Seirinsha was the creation of Noriaki Tsuchimoto, who led Japan in the production of documentary films on the Minamata disease and the supporters' movements. These films were shown in many places and this contributed greatly to spreading knowledge of the disease. His works have also been recognized internationally. In 1978, over a six-month period, the Seirinsha group took their movies to 133 locations in 65 villages within a radius of 30 km of Minamata City, in and around the Shiranui Sea area. In 1975, Tsuchimoto produced a three-part series on the Minamata disease from a medical perspective, the results being a compilation of the many differing aspects of the disease. The narrative was written in collaboration with the Minamata Disease Research Group using all available material, including that of Dr. Hosokawa and a number of other co-operating medical practitioners. In 1979, the medical textbook The Minamata Disease - 20 Years of Research and the Problem Today was compiled through parallel efforts. The book, which meets the highest international standards, was produced by the moviemakers and the people, not by government-sponsored academics.
Dr. Masazumi Harada and the group of medical doctors who participated in the Minamata Disease Research Group tried to understand the total picture through research centring on the patients themselves. It is a well-known fact that Minamata disease patients exhibit symptoms characterized by high blood pressure, diabetic-type responses, and liver ailments, all of which are complicated by Hunter-Russel-type responses. These factors have been identified from pathological investigations that have traced the distribution of mercury poisons in various organs of the human body.2
Long-term observations in real-life situations have shown that the absorption of even small amounts of mercury over an extended period result in undeniable dangers to human health. However, the combination of clinical symptoms characteristic of the Minamata disease is similar to that seen in the pathological processes of ageing, and as a result it is difficult to differentiate the Minamata disease from geriatric problems in cases where the degree of mercury poisoning is limited. Various treatments aimed at ameliorating the sustained degenerative effects of the Minamata disease have been tried. Certain rehabilitation exercises may be of some use in regaining lost motor functions, but there is no hope of recovery from the pathological processes brought on by mercury poisoning.
1976 saw the formation of an academic research group incorporating both the natural and social sciences; subsequently a report, Shiranui-kai sogo chosadan (General Research on the Shiranui Sea), was published.3 Several young people who were involved in disease-victim support movements now live in Minamata and continue their various activities. One of their projects is the building of the Soshisha (Mutual Concern) Centre with contributions sent from all over Japan. The centre functions to provide work for patients whose handicaps are not severe, as well as offering training activities for young people; to this end it gives one-year internships to young people from urban situations. This project is similar to programmes in India in which urban youths participate in rural community camps.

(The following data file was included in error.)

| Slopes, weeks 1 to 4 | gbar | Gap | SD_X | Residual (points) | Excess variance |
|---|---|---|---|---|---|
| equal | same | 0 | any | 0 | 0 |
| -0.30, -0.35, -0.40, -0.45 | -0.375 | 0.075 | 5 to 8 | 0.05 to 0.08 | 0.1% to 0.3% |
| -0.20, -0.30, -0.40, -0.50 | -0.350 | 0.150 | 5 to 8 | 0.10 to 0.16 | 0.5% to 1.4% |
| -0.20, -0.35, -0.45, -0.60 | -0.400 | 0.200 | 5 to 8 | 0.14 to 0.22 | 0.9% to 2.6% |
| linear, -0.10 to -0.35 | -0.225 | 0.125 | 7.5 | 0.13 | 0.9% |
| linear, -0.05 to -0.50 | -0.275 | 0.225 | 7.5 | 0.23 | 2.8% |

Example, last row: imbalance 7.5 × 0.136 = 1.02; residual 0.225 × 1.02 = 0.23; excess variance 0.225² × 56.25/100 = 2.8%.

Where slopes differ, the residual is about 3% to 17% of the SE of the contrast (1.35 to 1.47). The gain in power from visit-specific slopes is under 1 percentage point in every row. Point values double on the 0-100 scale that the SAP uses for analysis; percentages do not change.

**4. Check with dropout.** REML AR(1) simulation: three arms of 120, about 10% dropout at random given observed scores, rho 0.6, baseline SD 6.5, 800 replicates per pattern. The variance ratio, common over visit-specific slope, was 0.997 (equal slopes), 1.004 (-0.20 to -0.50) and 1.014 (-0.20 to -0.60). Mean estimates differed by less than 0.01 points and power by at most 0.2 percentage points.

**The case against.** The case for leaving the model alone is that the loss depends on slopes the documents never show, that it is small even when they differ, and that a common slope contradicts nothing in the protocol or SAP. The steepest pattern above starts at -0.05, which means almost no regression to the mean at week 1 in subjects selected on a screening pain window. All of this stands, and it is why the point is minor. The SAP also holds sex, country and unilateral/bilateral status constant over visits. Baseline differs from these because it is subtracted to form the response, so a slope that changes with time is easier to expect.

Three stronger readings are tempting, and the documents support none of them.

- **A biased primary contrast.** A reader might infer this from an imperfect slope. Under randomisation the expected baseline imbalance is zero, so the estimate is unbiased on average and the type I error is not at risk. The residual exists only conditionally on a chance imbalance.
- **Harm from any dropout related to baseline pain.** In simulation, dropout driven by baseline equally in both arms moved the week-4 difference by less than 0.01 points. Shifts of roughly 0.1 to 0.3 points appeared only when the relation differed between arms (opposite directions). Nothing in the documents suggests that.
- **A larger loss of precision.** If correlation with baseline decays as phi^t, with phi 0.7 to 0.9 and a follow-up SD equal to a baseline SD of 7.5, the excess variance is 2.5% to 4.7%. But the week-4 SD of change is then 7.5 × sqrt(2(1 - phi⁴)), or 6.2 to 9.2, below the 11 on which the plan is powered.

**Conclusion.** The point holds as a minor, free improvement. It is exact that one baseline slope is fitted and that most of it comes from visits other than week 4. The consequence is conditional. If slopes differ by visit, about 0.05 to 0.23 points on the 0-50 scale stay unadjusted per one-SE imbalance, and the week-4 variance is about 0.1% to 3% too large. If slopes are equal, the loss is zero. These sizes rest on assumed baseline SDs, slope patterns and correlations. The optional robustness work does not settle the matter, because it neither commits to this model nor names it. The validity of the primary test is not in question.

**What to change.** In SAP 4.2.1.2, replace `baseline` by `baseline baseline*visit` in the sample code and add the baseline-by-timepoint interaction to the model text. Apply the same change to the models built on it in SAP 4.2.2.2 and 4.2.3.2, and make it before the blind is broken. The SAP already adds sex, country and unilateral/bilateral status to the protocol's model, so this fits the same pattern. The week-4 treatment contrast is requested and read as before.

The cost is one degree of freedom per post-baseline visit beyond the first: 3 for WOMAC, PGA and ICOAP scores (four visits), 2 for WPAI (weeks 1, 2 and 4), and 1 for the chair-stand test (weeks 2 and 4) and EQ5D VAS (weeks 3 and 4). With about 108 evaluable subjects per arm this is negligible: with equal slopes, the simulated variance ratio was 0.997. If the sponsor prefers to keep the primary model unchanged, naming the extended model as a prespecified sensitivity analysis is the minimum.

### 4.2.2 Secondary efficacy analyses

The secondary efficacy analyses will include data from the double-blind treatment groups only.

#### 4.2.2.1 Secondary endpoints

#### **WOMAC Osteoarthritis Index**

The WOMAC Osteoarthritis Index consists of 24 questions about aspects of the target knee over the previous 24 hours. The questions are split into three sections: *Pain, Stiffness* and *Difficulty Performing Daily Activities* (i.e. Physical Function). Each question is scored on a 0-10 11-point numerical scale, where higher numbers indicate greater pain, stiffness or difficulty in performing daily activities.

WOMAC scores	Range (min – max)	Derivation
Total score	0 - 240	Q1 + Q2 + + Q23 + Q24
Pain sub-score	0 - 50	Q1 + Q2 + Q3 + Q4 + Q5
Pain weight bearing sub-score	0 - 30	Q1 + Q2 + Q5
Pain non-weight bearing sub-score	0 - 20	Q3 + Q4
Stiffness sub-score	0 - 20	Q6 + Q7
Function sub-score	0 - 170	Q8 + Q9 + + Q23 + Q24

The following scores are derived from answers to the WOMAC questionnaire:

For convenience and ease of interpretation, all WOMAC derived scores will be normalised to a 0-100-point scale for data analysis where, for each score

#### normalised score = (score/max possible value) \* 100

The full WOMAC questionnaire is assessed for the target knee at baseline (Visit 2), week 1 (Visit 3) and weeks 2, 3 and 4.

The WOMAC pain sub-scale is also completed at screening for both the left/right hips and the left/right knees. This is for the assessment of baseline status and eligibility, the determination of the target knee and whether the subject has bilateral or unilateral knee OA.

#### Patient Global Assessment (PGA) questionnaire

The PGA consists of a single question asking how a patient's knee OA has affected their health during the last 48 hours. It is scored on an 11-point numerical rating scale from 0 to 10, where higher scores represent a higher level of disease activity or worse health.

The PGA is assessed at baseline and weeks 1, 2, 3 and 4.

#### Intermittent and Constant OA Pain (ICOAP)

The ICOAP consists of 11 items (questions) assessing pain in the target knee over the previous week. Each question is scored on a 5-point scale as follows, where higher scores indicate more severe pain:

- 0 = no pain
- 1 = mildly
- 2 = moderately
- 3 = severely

Akira Sunada, a professional actor, lives in Minamata with the patients, earning his livelihood from organic farming. At the same time he has continued his mission, and through the presentation of his unique but traditional plays has told the story of Minamata and the disease patients to a large and varied audience. Through these activities people are reminded that this problem is still very much with us, and that there is a need for continued financial and moral support. A network that provides sales outlets for the organic agricultural products has been established with the help of various consumer organizations. Treatment of patients with oriental medicine has been tried, and many other projects have been launched. All activities are sustained on a voluntary basis and are not supported by any established funding organizations a fact that gives the community a certain feeling of autonomy.
In front of the Minamata City railway station there is a clinic to serve the needs of the Minamata disease patients. This clinic was set up by the Japan Association of Democratic Medical Organizations to provide a broad range of medical services to disease victims. It has a great deal of meaning for this community which once revolved around the lordship of an industrial complex, and great strength is derived from the knowledge that adequate care is available at the hands of professionals. Attempts to renew the local community have just begun, but the problems of the Minamata disease are far from over.